Skip to main content
padlock icon - secure page this page is secure

Food Melt in Consumer Food Environments in Low-income Urban Neighborhoods

Buy Article:

$40.34 + tax (Refund Policy)

Objectives: We systematically evaluated changes in availability, price, and quality of perishable food items from the beginning to the end of the month in lowincome, urban neighborhoods. Methods: The sample included grocery stores or supermarkets in Cleveland, Ohio, within neighborhoods with >30% of population receiving food assistance. We collected data for 2 sequential months during the first and fourth weeks of each month. Two coders evaluated stores, collecting measures of availability, price, and quality for 50 items. We examined difference in number and proportion of items available at the beginning of the month (BOM) to items remaining available at the end of the month (EOM), as well as quality and price of those items. Results: Across 48 stores, availability at EOM was lower than BOM; as store size increased, reduction in availability (ie, food melt) was significantly (p < .01) less pronounced. Overall, items became less expensive at the EOM whereas quality remained consistent; we noted no statistically significant differences by store type for price or quality. Conclusions: Food melt differentially affects individuals in neighborhoods without grocery stores. Findings reveal composition of food environments is dynamic rather than static, influencing food-purchasing choices among lowincome consumers.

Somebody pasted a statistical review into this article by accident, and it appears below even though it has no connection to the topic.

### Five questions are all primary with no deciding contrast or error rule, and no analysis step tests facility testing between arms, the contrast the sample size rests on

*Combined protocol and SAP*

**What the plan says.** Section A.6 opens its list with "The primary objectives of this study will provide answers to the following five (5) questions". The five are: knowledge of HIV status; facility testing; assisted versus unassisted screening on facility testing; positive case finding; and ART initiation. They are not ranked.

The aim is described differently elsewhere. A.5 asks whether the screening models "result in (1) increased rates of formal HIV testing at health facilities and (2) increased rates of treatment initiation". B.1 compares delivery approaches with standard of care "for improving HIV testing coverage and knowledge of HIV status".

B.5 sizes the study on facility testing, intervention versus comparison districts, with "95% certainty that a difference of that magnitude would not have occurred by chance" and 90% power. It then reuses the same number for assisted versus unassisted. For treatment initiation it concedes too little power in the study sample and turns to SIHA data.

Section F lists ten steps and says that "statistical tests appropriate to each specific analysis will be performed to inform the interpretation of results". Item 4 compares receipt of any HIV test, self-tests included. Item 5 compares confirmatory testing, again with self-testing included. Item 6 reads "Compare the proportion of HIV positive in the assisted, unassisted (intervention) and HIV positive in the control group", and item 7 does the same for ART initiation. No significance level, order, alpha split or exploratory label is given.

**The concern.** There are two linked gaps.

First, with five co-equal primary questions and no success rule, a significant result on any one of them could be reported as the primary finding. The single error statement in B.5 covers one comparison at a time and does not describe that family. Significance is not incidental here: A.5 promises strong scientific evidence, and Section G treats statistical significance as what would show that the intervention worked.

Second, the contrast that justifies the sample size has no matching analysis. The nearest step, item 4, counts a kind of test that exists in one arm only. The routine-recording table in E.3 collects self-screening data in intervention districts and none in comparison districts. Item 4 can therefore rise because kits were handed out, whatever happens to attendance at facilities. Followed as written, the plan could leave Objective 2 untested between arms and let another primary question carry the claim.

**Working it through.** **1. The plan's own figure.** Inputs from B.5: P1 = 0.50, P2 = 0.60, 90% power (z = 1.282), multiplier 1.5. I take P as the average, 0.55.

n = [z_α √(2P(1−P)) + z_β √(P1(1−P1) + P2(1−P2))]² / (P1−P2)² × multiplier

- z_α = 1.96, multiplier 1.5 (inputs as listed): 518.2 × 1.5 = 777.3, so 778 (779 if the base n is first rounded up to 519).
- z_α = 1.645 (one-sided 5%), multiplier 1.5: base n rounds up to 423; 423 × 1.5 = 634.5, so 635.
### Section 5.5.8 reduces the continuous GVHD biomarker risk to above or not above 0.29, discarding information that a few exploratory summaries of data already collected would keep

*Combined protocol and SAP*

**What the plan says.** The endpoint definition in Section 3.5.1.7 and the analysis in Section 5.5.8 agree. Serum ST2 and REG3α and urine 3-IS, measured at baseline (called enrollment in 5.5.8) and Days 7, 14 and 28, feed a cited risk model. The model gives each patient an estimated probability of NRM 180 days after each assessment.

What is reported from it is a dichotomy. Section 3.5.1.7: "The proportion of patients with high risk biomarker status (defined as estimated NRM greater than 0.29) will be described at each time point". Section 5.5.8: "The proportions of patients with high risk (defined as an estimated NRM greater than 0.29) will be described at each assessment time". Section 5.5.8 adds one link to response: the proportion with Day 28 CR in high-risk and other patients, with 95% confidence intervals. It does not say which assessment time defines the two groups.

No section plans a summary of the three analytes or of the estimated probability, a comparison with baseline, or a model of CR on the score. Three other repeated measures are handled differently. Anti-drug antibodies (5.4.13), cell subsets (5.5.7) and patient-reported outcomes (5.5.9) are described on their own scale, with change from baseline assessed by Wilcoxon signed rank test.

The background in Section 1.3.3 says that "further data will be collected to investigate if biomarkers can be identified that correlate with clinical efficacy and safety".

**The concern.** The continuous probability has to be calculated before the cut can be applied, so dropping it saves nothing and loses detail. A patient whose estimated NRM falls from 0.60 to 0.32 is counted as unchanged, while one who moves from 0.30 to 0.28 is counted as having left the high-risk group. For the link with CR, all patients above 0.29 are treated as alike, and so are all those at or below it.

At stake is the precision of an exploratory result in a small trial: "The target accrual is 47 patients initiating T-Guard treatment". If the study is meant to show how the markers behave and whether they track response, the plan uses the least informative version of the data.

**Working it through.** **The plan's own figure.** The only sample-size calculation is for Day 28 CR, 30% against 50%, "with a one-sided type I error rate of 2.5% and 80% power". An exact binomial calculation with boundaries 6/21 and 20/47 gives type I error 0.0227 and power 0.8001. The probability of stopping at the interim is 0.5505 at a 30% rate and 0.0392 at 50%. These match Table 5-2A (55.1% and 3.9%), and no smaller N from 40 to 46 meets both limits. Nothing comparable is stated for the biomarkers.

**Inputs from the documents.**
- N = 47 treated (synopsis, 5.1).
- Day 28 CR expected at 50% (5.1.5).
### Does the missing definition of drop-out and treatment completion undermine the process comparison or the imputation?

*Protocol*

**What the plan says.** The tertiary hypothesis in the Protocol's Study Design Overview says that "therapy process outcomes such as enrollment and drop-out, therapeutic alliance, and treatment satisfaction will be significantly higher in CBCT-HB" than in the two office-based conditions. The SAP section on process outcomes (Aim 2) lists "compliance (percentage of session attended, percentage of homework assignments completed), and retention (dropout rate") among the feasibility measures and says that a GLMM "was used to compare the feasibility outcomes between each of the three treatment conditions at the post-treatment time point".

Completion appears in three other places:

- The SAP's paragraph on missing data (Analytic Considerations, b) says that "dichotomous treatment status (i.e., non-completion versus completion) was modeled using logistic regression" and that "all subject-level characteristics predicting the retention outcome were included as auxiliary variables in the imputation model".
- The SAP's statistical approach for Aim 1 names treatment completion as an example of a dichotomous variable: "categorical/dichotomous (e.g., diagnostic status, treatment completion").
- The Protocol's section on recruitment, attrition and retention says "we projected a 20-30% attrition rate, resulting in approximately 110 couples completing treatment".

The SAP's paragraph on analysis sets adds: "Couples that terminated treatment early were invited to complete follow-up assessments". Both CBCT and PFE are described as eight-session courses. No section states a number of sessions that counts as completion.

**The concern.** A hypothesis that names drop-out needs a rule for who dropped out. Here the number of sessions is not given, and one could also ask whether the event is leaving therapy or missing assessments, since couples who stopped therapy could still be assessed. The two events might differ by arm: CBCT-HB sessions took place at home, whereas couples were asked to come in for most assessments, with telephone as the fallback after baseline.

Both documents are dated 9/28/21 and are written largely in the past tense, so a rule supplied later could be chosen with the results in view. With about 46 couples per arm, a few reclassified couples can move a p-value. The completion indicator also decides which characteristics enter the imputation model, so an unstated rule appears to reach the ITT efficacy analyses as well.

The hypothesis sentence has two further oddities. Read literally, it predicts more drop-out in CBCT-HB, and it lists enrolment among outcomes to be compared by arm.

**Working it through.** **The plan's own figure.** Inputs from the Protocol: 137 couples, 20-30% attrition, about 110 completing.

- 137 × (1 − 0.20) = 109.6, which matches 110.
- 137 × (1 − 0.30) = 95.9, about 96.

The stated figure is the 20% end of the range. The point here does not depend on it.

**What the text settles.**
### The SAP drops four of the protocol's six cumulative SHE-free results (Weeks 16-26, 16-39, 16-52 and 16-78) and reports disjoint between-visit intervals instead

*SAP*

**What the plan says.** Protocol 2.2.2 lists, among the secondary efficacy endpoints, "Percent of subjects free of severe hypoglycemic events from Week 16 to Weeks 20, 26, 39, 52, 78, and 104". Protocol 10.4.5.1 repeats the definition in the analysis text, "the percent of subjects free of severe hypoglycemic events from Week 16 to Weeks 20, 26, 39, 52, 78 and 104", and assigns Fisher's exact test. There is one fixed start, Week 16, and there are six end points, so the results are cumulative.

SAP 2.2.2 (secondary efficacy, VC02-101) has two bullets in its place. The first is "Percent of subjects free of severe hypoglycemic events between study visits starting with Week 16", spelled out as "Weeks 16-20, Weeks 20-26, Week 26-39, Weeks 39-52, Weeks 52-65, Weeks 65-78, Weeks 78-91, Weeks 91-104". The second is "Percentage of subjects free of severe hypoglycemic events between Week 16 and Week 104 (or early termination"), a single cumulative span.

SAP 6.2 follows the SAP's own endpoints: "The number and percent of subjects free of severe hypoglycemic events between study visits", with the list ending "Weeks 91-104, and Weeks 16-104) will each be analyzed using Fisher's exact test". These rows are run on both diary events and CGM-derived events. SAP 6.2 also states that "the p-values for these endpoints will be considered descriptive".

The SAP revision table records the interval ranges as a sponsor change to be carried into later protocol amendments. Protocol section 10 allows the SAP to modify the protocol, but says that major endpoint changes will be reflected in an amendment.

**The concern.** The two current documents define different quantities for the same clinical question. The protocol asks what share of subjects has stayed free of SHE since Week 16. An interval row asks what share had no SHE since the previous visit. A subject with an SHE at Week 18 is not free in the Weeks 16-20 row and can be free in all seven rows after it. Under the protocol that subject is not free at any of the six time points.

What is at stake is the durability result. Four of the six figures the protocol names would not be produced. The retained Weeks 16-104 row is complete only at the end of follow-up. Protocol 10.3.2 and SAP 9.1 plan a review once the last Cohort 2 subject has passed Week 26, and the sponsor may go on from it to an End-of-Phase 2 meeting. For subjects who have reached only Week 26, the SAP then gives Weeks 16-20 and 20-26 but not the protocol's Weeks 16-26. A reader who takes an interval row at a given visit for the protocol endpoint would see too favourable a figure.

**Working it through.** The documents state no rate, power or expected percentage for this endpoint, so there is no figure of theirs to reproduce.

No Reference information available - sign in for access.
No Citation information available - sign in for access.
No Supplementary Data.
No Article Media
No Metrics

Keywords: ACCESS; FOOD ENVIRONMENT; FOOD STORES; LOW-INCOME; SNAP; URBAN

Document Type: Research Article

Affiliations: 1: Assistant Professor, Prevention Research Center for Healthy Neighborhoods, Case Western Reserve University, Cleveland, Ohio;, Email: [email protected] 2: Research Associate, Prevention Research Center for Healthy Neighborhoods, Case Western Reserve University, Cleveland, Ohio 3: Professor, Prevention Research Center for Healthy Neighborhoods, Case Western Reserve University, Cleveland, Ohio 4: Associate Professor, Prevention Research Center for Healthy Neighborhoods, Case Western Reserve University, Cleveland, Ohio 5: Assistant Professor, Cleveland State University, Cleveland, Ohio 6: Department of Sociology, Case Western Reserve University, Cleveland, Ohio 7: Institute for Social Research, University of Michigan, Ann Arbor, Michigan

Publication date: November 1, 2017

More about this publication?
  • The American Journal of Health Behavior seeks to improve the quality of life through multidisciplinary health efforts in fostering a better understanding of the multidimensional nature of both individuals and social systems as they relate to health behaviors.

    The Journal aims to provide a comprehensive understanding of the impact of personal attributes, personality characteristics, behavior patterns, social structure, and processes on health maintenance, health restoration, and health improvement; to disseminate knowledge of holistic, multidisciplinary approaches to designing and implementing effective health programs; and to showcase health behavior analysis skills that have been proven to affect health improvement and recovery.

  • Editorial Board
  • Information for Authors
  • Submit a Paper
  • Subscribe to this Title
  • Review Board
  • Reprints and Permissions
  • Ingenta Connect is not responsible for the content or availability of external websites
  • Access Key
  • Free content
  • Partial Free content
  • New content
  • Open access content
  • Partial Open access content
  • Subscribed content
  • Partial Subscribed content
  • Free trial content
Cookie Policy
X
Cookie Policy
Ingenta Connect website makes use of cookies so as to keep track of data that you have filled in. I am Happy with this Find out more